Living a Feminist Life is sectioned into three parts which cover, respectively, the path and necessity of becoming feminist, the challenges of diversity work, and the consequences of being deliberate in one’s feminism. The book concludes with two essays: “A Killjoy Survival Kit,” and “A Killjoy Manifesto.”

This text is staunchly, unapologetically intersectional; intersectional feminism is framed not as what one should strive for, but as what is essential to the foundation of a developing feminist life. Here Ahmed’s impeccable research and immersion in feminist discussion becomes clear, as she unpacks foundational concepts and texts, placing them in alignment with trans feminism, womanism, and other aspects of justice that have been often overlooked or outright excluded from white feminism.

Stylistically, the text itself is intersectional; an agile combination of anecdote and research, raising the lived experience onto a level plane with the empirical in a way that is often frowned upon or dismissed, particularly within academic circles. Ahmed draws on mythology, folk tales, and theory with equal attention; each pathway is accorded respect, is honored by being presented as valuable. She uses an almost meditative recursion of rhetoric that opens each idea with care, making this both an inviting book and one that demands due time and attention.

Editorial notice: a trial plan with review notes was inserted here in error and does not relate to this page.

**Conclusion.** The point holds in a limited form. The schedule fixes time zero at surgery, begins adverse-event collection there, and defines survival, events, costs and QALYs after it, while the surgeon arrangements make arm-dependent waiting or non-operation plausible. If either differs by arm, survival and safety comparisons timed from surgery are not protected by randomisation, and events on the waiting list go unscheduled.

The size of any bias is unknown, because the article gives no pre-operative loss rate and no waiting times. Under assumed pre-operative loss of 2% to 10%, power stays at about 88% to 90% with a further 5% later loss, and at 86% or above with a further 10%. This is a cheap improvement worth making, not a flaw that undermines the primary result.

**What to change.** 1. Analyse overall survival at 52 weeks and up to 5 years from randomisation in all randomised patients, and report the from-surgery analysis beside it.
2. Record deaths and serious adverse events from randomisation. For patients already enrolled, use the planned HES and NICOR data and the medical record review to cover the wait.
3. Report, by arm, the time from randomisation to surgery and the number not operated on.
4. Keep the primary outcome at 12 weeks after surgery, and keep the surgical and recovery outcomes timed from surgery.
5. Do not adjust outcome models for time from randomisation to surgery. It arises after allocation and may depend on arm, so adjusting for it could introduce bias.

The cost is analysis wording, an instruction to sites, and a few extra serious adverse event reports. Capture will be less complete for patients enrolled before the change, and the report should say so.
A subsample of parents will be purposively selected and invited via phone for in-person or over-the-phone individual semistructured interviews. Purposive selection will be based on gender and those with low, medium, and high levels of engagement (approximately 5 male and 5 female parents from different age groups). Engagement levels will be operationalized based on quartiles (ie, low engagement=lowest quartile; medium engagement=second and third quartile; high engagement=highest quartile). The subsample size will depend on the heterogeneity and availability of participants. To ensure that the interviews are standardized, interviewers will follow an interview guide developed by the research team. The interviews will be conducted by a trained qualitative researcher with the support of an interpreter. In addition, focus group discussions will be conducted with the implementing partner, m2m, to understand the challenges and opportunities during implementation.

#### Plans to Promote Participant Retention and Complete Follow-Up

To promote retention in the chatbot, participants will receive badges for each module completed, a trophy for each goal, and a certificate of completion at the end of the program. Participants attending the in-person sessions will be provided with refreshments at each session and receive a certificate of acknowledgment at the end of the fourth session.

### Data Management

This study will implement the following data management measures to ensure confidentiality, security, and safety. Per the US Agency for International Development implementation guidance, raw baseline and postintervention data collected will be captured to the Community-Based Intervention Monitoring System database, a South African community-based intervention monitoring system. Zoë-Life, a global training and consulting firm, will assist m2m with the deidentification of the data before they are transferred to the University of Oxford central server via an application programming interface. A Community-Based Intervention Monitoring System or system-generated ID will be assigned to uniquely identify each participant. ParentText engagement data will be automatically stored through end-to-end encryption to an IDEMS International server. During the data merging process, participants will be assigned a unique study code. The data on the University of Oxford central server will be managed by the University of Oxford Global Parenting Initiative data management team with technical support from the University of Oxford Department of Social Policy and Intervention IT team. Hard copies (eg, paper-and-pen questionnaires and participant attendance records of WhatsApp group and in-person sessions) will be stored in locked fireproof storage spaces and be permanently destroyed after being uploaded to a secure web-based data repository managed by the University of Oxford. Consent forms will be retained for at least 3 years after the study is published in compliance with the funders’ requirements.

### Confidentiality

Ahmed addresses the process of coming to feminism on a personal level, revealing her own experiences of feminism not only as a theoretical framework, but as an embodied, “sensational” experience. She deals in what she refers to as “sweaty” concepts—those intellectual labors brought about by the attempt to “describe something that is difficult, that resists being fully comprehended in the present.” In Living a Feminist Life, Ahmed refuses to let ideas remain uncomplicated; nothing is simple, no concept is inherently positive or negative. Every idea, even those integral to the survival of feminism within the individual and the larger community, can be appropriated by the systems that seek to perpetuate the status quo. The very idea of willfulness, of the willful child or willful woman, can be used both as a detrimental designator to excuse and justify oppression of a person who exercises too much will, and it can be useful as a self-identification that aids in resistance and survival.

In Ahmed’s framework, She does not shy away from addressing the need for radical intersectionality and diversity work within the university setting, and discusses at length some of the pitfalls of working within an organization that resists diversification and appropriates the presence and labor of diversity workers as proof that there is no inherent issue of lacking diversity.

Undeniably, Ahmed’s book is a highly crafted work, both scholarly and lyrically, that builds upon itself and delivers concrete, adaptable conclusions; it is a gorgeous argument, crackling with kind wit and an invitation to the community of feminist killjoys.
Living a Feminist Life
By Sara Ahmed
Duke University Press
Paperback, 9780822363194, 299 pp.
January 2017



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